It's weird to think about what can make a difference in someone's life.

I was talking with a friend the other evening about hearing from one of my students, and I expressed a bit of cynicism (I know! Shocking, right?) about the student's reasons for contacting me. My friend, though, was a bit more optimistic, and suggested that perhaps I'd made a difference I didn't even realize. And as we talked about it, I realized that it was often the smallest things that made a difference for me, so maybe I had done something for this student and not even known it. I certainly tried, but you just never know.

I've been trying to think about specific moments that made a difference in my life. Most of them are small things. One that comes to mind is my undergraduate adviser rightly calling me on crappy work and expressing his distress that I wasn't doing better and wanting to know what would snap me out of it. There wasn't anything at the time that would have pulled me out of that particular nosedive. I was working too much, my family life was nuts, I was in the midst of breaking off an engagement. Getting out of school was a skin of the teeth affair for me. And if you'd suggested even one more hour in a classroom the day I finished, I'd have socked you in the teeth. But if he hadn't suggested that there was a higher level for me, I'd likely never have thought about going back to school when corporate America was doing its level-best to burn a hole through my head and stomach.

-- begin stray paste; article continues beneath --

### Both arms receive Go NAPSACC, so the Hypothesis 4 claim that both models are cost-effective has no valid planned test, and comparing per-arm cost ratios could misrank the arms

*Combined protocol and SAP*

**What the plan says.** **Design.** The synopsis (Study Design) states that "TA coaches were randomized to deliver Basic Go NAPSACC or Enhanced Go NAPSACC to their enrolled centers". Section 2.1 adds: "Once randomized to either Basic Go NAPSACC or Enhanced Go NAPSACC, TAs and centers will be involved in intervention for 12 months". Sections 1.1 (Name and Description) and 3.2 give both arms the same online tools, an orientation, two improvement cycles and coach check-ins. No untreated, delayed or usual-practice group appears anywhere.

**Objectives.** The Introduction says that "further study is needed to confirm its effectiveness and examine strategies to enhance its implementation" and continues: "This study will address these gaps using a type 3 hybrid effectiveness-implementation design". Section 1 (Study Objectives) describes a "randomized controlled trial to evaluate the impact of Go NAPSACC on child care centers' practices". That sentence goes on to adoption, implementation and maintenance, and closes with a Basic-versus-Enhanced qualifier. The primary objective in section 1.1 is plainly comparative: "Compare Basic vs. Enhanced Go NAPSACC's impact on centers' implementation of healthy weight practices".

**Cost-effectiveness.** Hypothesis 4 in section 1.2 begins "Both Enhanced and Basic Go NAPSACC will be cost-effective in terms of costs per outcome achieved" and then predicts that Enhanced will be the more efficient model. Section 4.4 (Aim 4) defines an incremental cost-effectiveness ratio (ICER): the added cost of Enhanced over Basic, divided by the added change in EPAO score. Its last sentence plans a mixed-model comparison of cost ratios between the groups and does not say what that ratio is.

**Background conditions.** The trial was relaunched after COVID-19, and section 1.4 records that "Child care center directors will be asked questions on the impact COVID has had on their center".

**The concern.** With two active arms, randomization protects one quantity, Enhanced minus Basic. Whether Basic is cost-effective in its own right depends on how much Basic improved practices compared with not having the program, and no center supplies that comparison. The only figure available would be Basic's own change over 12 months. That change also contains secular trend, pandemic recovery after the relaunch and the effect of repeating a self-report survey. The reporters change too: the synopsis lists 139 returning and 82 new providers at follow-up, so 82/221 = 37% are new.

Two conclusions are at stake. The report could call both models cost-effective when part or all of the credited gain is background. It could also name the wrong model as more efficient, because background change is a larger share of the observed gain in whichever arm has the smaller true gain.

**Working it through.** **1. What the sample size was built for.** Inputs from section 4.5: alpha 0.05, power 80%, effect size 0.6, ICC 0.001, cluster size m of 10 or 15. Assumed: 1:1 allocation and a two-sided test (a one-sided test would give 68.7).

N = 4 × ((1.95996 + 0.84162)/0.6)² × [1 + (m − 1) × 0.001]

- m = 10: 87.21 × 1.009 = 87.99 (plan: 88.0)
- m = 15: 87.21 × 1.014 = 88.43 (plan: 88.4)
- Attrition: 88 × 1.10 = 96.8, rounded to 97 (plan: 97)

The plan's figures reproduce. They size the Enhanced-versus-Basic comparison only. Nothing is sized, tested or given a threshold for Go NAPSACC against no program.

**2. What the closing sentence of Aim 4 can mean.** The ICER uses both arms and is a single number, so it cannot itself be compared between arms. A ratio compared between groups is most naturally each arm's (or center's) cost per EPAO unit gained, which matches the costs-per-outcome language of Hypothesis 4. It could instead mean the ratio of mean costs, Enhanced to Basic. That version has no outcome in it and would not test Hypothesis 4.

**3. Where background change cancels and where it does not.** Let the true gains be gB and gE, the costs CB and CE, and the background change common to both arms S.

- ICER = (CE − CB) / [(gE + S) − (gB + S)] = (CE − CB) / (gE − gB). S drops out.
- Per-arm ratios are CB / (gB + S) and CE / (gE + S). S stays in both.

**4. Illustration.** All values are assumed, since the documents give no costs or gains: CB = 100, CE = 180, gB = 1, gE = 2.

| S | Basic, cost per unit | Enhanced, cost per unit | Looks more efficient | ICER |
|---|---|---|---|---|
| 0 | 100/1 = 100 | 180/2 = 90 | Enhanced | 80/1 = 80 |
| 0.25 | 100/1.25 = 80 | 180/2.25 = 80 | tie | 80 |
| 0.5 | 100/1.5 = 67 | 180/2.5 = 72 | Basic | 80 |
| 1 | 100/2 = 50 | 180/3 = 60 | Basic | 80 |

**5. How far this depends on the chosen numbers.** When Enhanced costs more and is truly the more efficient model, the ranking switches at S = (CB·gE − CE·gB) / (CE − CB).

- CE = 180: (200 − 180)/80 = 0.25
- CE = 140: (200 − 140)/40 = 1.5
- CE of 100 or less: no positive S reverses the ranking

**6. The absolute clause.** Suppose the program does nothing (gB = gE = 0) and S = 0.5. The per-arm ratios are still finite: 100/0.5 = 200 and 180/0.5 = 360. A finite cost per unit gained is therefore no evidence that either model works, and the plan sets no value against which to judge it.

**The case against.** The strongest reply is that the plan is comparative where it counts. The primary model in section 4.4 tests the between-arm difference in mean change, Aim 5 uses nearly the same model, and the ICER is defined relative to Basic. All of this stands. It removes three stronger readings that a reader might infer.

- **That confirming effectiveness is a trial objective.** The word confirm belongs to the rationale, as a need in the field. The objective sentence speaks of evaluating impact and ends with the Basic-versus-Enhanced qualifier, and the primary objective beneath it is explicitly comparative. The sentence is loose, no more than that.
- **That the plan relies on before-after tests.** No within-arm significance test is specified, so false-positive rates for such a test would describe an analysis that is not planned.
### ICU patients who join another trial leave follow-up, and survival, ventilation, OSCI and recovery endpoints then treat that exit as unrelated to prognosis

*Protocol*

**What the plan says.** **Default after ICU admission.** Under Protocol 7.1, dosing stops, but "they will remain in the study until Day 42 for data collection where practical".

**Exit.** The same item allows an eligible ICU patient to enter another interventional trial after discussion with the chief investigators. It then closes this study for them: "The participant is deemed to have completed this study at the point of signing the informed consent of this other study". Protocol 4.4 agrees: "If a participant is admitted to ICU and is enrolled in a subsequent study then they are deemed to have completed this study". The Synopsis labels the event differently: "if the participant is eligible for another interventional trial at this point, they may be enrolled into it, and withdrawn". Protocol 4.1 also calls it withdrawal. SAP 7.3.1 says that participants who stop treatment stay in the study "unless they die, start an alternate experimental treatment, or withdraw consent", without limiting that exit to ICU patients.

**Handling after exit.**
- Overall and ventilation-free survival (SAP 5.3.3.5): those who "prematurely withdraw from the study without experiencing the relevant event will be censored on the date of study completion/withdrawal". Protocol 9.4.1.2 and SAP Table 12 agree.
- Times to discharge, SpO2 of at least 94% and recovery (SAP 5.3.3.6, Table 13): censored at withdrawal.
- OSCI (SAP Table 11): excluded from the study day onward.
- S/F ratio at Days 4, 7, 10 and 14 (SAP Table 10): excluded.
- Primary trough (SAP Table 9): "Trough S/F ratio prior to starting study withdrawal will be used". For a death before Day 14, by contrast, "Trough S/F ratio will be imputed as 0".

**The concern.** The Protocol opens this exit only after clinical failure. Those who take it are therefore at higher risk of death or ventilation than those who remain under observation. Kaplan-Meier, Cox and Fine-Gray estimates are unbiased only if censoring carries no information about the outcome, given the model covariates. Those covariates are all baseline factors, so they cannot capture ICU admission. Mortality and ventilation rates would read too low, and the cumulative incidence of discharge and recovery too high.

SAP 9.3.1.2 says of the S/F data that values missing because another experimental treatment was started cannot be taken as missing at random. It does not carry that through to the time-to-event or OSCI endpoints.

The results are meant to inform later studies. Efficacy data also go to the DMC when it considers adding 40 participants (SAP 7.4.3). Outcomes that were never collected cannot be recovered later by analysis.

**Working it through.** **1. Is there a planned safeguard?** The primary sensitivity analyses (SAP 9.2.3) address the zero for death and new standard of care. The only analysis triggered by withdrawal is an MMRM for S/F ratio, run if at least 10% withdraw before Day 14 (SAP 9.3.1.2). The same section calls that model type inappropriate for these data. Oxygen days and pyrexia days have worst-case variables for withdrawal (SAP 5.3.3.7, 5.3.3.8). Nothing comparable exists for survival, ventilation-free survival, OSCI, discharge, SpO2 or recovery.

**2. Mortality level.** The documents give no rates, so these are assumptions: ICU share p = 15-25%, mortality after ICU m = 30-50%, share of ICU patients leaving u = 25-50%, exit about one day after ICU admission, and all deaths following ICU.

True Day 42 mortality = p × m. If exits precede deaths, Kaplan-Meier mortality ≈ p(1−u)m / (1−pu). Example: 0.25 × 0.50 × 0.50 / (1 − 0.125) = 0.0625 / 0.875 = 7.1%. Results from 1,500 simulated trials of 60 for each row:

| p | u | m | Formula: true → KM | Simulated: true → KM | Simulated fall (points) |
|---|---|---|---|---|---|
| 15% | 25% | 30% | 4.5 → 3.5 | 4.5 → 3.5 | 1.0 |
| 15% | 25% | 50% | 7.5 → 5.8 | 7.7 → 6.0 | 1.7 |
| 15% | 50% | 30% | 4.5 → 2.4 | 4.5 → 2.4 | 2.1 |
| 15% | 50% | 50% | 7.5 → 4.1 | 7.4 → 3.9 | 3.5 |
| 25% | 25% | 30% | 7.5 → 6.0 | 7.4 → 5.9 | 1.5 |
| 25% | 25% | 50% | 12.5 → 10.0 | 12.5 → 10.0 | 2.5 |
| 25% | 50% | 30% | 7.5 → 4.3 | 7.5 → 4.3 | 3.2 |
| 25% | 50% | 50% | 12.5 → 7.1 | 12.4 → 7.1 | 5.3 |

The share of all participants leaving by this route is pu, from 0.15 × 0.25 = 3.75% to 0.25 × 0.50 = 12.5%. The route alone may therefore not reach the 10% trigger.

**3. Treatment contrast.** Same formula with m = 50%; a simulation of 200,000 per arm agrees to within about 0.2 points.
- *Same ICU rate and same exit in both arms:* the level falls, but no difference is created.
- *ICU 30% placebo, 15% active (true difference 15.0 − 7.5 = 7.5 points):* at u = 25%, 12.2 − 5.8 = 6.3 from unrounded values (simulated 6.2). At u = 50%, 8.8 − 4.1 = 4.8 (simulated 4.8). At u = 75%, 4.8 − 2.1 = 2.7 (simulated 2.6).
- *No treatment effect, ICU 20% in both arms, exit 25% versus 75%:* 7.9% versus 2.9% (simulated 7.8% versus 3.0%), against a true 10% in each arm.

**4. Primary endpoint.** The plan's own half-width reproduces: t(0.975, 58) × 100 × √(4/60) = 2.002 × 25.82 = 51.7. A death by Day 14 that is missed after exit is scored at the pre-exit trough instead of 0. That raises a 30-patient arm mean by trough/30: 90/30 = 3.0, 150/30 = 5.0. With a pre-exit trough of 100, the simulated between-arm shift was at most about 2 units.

Or I find myself thinking about my best friend's mom, gladly letting me spend every day of practically every weekend of a long childhood at their house because as she once tried to tell me, sometimes a break was needed from trying to keep my family's wheels on the road.

What's funny to me is that I didn't really pick up on those lessons until long after they were both offered. But eventually I did. And I could certainly list more. There are a lot of big and little moments where people near and dear and even a few who weren't quite so close did something worth being proud of. I do wonder whether they know the difference they made.


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Belle said...

I love those tiny moments, and treasure the ones my students recount in which I made a difference.

I suggest you tell those people who made that difference to you. Even years later, a thank you might arrive at a moment when it's most appreciated and needed.

July 21, 2008 at 8:27 AM